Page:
Jamaican Players Advanced to Round 16 in Women's World Cup [sports]

Jamaican players who advanced to the round of 16 of the Women's World Cup declare boycott of national team

Jamaican players who advanced to the round of 16 of the 2023 FIFA Women's World Cup declared a 'boycott' of the national team, saying they did not receive proper compensation.

Some players who played in Jamaican uniforms in the Women's World Cup announced on the 21st (local time) through social networking service (SNS),

"All 23 players who participated in the World Cup decided not to play in the CONCACAF Women's Gold Cup qualifiers."

A statement was shared. 카지노

In this statement, the players condemned, "We have come to the conclusion that we have no choice but to take such a dramatic stance in order to end the unfair treatment by the Jamaica Football Association," and "We cannot fulfill the role we set out to play under the conditions created by the association."

The national team is about to play a home game against Panama on the 25th in the Gold Cup preliminary round, a regional competition.

The Jamaica Football Association announced the 23-player entry the day before, but did not select a single player who had experience in the Women's World Cup held last July.

The players criticized, "We had to endure poor communication and low-quality organization and management.

Receipt of prize money is increasingly being delayed," and "We were not properly rewarded for our historic performance at the World Cup."

Jamaican players advanced to the round of 16 for the first time in history at this year's Australia-New Zealand Women's World Cup.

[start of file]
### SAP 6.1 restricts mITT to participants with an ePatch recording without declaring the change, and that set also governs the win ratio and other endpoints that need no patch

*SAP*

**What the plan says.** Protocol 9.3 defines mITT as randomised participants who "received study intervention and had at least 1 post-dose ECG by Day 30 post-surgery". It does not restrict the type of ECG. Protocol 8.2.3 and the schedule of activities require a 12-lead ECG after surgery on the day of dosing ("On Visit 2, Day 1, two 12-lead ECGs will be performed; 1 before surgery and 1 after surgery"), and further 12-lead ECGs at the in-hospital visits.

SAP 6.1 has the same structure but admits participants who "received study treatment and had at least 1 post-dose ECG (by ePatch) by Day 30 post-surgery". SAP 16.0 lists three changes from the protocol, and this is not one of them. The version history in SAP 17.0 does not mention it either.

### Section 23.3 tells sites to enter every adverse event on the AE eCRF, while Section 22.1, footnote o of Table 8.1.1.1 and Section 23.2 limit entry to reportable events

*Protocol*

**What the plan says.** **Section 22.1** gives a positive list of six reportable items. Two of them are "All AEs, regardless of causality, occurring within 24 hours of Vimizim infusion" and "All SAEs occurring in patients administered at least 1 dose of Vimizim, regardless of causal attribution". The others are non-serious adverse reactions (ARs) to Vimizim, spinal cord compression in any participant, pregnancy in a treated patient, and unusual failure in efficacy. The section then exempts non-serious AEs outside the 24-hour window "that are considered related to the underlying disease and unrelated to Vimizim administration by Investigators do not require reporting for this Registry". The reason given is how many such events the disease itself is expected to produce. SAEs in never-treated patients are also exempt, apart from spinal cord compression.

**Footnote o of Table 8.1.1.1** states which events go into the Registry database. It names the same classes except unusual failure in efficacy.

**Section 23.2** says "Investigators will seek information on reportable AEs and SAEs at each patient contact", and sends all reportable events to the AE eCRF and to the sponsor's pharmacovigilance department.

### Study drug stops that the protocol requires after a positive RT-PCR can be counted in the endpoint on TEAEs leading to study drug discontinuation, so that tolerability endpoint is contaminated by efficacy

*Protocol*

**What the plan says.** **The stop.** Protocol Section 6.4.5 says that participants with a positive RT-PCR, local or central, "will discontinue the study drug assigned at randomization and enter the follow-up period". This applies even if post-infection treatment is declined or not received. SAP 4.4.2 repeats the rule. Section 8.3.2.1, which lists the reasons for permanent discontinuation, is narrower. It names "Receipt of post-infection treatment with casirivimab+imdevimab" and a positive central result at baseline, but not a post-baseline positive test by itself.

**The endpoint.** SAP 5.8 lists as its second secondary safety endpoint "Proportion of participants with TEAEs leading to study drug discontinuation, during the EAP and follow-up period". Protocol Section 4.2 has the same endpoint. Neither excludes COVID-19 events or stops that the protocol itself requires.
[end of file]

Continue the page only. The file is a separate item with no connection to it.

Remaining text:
They pushed 'strong' Brazil to third place in Group F, taking second place in the group after France.

Jamaica, which drew 0-0 with France in the first game of the group stage and defeated Panama 1-0 in the second game, boasted a 'salty defense' that drew 0-0 with Brazil in the third game.

Afterwards, they lost 0-1 to Colombia and withdrew from the round of 16, but in the 2019 tournament in France.

They reached the finals for the first time and made history by advancing to the round of 16 for the first time in four years.

In accordance with FIFA policy, all players on the team that made it to the round of 16 will receive $60,000 (approximately 80 million won) in prize money per person.

However, since FIFA distributes the amount to each association rather than to the players, there is a possibility that some associations experiencing financial difficulties may not properly distribute the money to the players.

The Jamaican women's national team had suffered a setback even before the World Cup, with players expressing resentment at poor treatment.

Last June, Jamaican players publicly criticized their country's association, saying they had not received allowances for national team games on time and that support was inadequate.

The mother of midfielder Havana Solon, who was worried that the association would not be able to raise funds to participate in the World Cup, even stepped forward to directly provide support through her fundraising site 'Go Fund Me'.
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